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Matriculation Ceremony 2016

Class of 2020


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Aug. 12, 2016 – At the 2016 Matriculation Ceremony of the University of Colorado School of Medicine, keynote speaker Shanta Zimmer, MD, welcomed first-year medical students to “the most wonderful profession in the world,” by encouraging them to find the “call within the calling.”

Quoting an essay, The Moral Bucket List by New York Times columnist David Brooks, Zimmer said: “We all go into professions for many reasons: money, status, security. But some people have experiences that turn a career into a calling. These experiences quiet the self. All that matters is living up the standard of excellence inherent to their craft.”

Zimmer, the school’s associate dean for diversity and inclusion, told the new students, who gathered on Boettcher Commons on the Anschutz Medical Campus with hundreds of friends and family, to remember that patients are more than their illness and symptoms.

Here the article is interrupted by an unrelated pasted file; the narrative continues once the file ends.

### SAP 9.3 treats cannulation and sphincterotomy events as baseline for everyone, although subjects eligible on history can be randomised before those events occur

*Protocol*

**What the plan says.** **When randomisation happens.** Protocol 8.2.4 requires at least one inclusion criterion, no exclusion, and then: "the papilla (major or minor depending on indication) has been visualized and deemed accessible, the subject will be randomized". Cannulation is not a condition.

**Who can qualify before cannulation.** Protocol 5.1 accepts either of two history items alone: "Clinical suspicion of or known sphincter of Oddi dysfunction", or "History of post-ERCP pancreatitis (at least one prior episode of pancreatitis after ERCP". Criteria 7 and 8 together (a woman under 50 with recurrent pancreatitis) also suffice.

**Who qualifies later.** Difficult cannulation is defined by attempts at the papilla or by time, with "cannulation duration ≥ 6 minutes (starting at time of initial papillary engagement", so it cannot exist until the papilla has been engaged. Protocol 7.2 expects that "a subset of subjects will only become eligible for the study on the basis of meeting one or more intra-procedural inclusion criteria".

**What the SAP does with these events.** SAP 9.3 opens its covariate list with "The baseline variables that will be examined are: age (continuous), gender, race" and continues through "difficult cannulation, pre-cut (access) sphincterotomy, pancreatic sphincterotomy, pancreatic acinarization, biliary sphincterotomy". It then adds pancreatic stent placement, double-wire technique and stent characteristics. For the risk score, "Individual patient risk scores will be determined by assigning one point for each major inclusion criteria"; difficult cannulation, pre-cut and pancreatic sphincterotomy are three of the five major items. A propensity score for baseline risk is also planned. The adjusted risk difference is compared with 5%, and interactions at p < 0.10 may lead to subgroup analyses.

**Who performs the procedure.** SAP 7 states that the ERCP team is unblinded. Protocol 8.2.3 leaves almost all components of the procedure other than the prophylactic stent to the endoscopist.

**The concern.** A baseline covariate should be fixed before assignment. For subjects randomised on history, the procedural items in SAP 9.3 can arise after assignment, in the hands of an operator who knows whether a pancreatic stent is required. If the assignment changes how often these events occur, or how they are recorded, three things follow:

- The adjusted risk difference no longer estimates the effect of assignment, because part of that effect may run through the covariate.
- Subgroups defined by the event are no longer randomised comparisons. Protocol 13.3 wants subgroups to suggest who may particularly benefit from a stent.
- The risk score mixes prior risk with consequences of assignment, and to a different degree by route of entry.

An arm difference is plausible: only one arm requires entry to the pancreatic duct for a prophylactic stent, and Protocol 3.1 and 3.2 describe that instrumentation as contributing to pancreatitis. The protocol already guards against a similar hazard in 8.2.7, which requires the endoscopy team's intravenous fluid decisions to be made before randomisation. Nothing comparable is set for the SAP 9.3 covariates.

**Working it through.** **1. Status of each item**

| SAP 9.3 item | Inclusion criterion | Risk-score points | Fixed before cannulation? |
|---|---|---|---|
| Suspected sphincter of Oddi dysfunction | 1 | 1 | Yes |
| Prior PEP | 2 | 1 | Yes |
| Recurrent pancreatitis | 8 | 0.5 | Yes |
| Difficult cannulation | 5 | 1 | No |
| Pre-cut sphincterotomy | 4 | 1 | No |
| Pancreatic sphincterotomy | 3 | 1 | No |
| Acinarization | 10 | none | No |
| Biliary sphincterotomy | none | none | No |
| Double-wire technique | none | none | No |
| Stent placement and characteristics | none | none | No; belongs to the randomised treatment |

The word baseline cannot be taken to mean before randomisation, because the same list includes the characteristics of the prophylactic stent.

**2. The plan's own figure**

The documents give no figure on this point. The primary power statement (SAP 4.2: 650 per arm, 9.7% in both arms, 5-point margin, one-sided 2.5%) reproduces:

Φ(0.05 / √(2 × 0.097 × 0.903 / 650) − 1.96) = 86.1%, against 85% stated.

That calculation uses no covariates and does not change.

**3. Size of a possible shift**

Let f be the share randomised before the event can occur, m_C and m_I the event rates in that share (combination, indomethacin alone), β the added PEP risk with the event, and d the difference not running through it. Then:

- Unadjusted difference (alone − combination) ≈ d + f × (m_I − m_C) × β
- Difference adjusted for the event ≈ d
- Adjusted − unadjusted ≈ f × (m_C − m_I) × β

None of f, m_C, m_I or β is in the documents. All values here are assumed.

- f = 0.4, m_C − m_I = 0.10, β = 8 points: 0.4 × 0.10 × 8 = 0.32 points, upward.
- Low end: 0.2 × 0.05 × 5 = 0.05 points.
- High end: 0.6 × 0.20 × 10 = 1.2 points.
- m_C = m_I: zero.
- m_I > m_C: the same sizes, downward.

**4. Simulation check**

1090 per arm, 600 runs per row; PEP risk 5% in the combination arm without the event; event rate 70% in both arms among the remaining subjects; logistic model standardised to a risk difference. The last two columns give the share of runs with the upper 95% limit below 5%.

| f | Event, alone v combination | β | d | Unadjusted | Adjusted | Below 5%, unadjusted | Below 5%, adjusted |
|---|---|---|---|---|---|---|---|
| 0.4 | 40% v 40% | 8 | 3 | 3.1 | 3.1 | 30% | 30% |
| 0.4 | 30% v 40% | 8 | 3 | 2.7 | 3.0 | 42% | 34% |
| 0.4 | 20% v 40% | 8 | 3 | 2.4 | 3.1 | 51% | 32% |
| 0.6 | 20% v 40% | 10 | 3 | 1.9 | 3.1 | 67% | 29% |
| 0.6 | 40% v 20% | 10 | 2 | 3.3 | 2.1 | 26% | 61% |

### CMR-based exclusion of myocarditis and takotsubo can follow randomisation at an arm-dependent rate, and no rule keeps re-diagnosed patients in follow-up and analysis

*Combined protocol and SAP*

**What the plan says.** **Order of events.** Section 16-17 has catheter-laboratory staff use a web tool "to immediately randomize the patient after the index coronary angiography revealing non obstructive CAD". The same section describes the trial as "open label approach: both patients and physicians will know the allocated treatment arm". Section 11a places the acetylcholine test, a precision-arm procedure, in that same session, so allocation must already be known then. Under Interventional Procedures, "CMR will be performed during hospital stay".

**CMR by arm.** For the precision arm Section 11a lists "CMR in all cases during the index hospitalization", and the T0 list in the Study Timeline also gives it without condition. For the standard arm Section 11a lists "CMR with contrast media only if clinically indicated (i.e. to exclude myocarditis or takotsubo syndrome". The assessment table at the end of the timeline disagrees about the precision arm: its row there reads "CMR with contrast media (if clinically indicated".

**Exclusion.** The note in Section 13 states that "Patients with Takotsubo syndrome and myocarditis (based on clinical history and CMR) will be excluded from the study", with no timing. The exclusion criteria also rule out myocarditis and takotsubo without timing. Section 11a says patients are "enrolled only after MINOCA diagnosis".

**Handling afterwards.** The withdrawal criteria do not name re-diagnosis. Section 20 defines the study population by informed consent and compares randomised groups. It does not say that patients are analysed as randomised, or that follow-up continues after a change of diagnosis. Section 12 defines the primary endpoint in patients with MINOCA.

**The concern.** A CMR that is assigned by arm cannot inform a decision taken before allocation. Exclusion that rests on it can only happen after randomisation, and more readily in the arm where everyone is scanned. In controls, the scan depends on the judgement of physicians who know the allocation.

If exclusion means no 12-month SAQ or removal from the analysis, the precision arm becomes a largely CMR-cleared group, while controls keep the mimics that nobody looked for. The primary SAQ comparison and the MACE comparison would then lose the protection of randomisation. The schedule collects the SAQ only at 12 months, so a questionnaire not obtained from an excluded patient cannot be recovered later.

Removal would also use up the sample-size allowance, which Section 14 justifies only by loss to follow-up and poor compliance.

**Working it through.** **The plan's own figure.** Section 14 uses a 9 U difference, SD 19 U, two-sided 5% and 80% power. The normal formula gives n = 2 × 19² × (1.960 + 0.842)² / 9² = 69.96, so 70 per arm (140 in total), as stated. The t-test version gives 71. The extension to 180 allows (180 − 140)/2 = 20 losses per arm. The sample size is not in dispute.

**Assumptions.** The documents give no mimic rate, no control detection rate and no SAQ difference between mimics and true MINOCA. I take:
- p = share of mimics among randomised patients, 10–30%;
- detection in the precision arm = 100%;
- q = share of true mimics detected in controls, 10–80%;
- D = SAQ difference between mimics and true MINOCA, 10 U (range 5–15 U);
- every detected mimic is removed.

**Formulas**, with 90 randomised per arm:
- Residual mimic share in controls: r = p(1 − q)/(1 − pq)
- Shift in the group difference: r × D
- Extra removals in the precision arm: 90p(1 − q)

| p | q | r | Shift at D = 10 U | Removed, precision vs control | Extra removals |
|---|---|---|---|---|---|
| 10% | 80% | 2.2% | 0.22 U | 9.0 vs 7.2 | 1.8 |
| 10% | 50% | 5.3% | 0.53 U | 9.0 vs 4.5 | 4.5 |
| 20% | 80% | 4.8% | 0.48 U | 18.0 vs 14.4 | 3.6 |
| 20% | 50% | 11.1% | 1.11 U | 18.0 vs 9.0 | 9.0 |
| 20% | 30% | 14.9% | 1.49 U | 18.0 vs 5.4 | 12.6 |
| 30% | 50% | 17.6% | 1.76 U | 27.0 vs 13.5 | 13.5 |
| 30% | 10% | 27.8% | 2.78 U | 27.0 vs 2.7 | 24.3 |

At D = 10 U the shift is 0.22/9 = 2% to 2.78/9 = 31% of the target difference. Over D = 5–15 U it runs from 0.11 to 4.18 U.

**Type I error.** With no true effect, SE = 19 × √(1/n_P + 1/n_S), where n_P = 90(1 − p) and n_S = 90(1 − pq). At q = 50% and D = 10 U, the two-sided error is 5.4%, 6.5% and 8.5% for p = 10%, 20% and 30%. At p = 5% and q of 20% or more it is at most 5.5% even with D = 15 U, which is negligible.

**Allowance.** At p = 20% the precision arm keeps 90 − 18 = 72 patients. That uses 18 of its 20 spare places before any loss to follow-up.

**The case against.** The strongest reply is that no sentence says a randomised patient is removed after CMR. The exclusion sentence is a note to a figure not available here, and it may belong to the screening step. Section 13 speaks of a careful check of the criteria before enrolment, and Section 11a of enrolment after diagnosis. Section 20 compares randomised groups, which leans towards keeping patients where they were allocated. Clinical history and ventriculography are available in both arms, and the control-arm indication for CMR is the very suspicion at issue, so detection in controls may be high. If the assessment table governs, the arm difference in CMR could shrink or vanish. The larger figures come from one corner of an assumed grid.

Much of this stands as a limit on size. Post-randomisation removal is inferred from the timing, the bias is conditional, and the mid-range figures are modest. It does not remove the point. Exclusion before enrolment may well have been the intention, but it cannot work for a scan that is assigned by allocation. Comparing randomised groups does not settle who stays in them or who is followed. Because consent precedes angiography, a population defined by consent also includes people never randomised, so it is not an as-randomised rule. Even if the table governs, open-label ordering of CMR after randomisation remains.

“Nobody opens the obituary paragraph in the newspaper with the description of the deceased’s disease. The Denver Post doesn’t start with ‘This was an 85-year-old heart failure patient.’ That just doesn't happen... Think about what medical students would say about you on rounds. About your parents...

“Know your patients as people. The rewards will be great.”

School of Medicine Dean John J. Reilly, Jr., MD, said listening to patients’ stories and learning about their values will help when making difficult decisions about their health.

“There’s a lot of data out there that we physicians are very good at not letting patients talk,” Reilly said. “On average, somewhere between 12 to 18 seconds into the history, we interrupt the patient. So my final plea to you is don’t be average.”

Zimmer said a resident recently asked her how she stays motivated and energetic in the face of setbacks and disappointments.

“My answer was that when I think the setbacks I’m facing might be challenging or insurmountable, I do what we doctors do. I lean into the greatest driving force we can imagine. I flee to the bedside of my patients and listen to the stories they tell me about their lives, their accomplishments, their hopes and their legacies.

“Listen to the call within the calling ... To all of those who question whether your step into this noble profession was the right one, tell them not to worry. We’re good. You’ve got this.”